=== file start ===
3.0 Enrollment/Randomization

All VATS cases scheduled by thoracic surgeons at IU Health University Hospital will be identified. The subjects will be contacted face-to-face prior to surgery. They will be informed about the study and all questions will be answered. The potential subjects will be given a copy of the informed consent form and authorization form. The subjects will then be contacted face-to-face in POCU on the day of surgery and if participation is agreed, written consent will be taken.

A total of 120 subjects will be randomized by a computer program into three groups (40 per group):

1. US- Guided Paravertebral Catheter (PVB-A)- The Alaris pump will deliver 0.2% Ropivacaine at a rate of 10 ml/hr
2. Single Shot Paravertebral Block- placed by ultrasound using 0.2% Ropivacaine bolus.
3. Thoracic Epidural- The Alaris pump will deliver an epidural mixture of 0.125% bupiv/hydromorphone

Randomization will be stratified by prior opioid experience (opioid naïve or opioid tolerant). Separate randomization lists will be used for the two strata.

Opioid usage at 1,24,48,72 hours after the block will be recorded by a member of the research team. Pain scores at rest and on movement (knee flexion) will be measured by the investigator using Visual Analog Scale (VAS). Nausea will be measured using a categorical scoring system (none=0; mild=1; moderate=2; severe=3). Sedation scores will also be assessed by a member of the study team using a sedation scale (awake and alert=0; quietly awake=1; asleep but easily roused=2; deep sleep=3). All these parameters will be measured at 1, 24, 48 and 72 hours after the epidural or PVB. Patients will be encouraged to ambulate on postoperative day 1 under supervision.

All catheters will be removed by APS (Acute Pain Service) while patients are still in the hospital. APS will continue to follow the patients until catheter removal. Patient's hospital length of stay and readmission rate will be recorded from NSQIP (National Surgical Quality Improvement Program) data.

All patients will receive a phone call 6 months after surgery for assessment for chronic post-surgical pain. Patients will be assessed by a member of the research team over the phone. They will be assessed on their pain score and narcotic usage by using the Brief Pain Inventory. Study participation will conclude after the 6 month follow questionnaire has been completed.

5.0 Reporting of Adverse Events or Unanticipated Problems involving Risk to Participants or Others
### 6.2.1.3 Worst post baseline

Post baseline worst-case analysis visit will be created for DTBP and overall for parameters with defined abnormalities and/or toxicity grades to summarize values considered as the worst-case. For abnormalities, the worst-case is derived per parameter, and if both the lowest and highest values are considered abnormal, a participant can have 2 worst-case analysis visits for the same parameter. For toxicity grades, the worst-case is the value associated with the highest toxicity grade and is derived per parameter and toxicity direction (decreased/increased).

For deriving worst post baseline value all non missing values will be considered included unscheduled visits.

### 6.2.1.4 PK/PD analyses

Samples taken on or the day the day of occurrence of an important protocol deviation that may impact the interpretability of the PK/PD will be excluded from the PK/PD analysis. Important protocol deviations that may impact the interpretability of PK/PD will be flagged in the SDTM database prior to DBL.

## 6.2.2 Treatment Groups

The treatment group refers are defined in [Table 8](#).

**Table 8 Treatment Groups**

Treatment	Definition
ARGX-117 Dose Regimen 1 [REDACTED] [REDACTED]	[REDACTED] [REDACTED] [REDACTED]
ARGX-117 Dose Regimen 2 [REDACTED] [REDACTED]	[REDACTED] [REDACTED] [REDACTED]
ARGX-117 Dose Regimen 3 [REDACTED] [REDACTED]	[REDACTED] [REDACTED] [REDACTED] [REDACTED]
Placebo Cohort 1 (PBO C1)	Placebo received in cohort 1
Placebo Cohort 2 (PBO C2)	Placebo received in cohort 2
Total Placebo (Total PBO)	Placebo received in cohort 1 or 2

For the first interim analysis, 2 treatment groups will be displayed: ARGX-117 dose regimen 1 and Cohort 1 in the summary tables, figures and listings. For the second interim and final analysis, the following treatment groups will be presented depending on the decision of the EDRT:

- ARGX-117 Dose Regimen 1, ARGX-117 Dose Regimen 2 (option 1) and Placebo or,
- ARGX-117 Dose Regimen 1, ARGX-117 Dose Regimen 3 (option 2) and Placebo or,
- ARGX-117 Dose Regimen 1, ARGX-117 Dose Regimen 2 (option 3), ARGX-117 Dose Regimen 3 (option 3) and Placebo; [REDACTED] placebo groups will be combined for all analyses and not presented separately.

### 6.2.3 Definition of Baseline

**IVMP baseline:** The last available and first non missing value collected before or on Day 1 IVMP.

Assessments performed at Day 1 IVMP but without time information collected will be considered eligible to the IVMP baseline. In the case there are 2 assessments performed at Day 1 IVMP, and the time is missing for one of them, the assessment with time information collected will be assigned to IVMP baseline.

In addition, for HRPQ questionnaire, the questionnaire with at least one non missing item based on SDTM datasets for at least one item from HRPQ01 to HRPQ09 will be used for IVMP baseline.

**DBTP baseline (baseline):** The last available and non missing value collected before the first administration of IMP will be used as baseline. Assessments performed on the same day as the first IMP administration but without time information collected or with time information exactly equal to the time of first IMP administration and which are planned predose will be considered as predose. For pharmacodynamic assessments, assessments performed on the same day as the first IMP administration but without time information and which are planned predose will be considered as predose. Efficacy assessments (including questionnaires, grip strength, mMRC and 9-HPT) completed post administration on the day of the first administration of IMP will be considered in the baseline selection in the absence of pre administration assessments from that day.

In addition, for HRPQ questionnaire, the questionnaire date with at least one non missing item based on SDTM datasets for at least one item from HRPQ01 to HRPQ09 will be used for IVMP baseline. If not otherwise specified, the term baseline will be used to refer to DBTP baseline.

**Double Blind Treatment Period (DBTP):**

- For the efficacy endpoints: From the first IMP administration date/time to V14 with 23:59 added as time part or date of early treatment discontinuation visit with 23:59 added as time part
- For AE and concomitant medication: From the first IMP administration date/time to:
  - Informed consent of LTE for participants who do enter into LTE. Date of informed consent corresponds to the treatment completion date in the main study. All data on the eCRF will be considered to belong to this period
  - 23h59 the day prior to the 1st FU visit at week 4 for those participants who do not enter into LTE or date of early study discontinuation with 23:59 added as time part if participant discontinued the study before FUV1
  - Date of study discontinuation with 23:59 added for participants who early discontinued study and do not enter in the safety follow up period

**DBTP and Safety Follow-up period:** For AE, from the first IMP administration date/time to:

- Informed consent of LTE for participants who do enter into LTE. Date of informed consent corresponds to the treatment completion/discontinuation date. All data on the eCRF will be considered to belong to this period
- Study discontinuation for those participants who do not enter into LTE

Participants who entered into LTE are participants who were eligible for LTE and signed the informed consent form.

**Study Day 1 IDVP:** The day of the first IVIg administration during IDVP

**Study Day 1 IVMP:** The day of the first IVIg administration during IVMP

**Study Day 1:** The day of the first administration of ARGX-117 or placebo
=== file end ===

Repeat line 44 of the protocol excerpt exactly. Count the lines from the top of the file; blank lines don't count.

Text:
- Informed consent of LTE for participants who do enter into LTE. Date of informed consent corresponds to the treatment completion/discontinuation date. All data on the eCRF will be considered to belong to this period